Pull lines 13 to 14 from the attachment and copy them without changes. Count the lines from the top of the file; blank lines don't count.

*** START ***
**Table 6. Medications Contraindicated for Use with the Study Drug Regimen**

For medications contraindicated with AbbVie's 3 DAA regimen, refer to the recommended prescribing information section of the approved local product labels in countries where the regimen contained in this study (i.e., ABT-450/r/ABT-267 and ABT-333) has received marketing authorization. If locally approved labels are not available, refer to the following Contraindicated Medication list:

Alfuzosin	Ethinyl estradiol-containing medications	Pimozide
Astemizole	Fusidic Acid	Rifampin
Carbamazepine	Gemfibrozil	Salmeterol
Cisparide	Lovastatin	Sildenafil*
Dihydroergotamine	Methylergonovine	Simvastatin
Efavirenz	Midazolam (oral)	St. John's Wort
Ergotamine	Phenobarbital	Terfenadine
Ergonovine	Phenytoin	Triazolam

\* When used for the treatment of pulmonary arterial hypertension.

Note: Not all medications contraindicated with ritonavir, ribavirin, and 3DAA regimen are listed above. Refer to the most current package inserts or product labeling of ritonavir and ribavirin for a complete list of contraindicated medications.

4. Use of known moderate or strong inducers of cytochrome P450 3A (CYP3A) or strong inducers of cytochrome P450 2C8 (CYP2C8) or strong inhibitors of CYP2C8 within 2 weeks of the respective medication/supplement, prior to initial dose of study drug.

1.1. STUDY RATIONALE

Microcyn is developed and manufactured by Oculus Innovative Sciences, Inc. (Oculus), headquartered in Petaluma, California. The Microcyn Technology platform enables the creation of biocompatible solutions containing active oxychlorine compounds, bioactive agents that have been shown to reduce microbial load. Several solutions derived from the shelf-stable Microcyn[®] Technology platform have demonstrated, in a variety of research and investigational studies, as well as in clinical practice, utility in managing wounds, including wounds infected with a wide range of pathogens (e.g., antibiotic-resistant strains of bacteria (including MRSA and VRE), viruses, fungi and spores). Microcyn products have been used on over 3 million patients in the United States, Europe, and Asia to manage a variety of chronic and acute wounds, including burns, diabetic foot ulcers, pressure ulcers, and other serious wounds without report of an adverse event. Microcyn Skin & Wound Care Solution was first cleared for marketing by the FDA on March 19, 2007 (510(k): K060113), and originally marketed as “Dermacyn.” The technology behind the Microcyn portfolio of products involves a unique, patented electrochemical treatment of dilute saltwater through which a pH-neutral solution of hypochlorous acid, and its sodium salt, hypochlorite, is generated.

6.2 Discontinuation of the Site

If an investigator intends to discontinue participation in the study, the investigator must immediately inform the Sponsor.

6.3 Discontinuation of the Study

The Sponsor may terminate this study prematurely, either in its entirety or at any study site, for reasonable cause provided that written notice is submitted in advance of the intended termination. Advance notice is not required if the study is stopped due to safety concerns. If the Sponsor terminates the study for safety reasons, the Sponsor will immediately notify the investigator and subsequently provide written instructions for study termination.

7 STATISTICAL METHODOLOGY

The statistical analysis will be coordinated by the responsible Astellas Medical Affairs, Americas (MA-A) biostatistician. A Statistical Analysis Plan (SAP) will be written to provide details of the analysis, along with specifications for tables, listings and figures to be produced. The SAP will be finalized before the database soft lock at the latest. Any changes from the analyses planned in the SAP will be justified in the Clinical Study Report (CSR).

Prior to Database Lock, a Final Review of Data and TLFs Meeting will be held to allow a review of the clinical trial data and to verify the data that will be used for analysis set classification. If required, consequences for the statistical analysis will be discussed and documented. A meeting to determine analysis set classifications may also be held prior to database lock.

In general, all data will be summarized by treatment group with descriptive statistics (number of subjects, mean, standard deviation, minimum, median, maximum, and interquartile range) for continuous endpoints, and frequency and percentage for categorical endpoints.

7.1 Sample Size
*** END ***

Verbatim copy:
4. Use of known moderate or strong inducers of cytochrome P450 3A (CYP3A) or strong inducers of cytochrome P450 2C8 (CYP2C8) or strong inhibitors of CYP2C8 within 2 weeks of the respective medication/supplement, prior to initial dose of study drug.

1.1. STUDY RATIONALE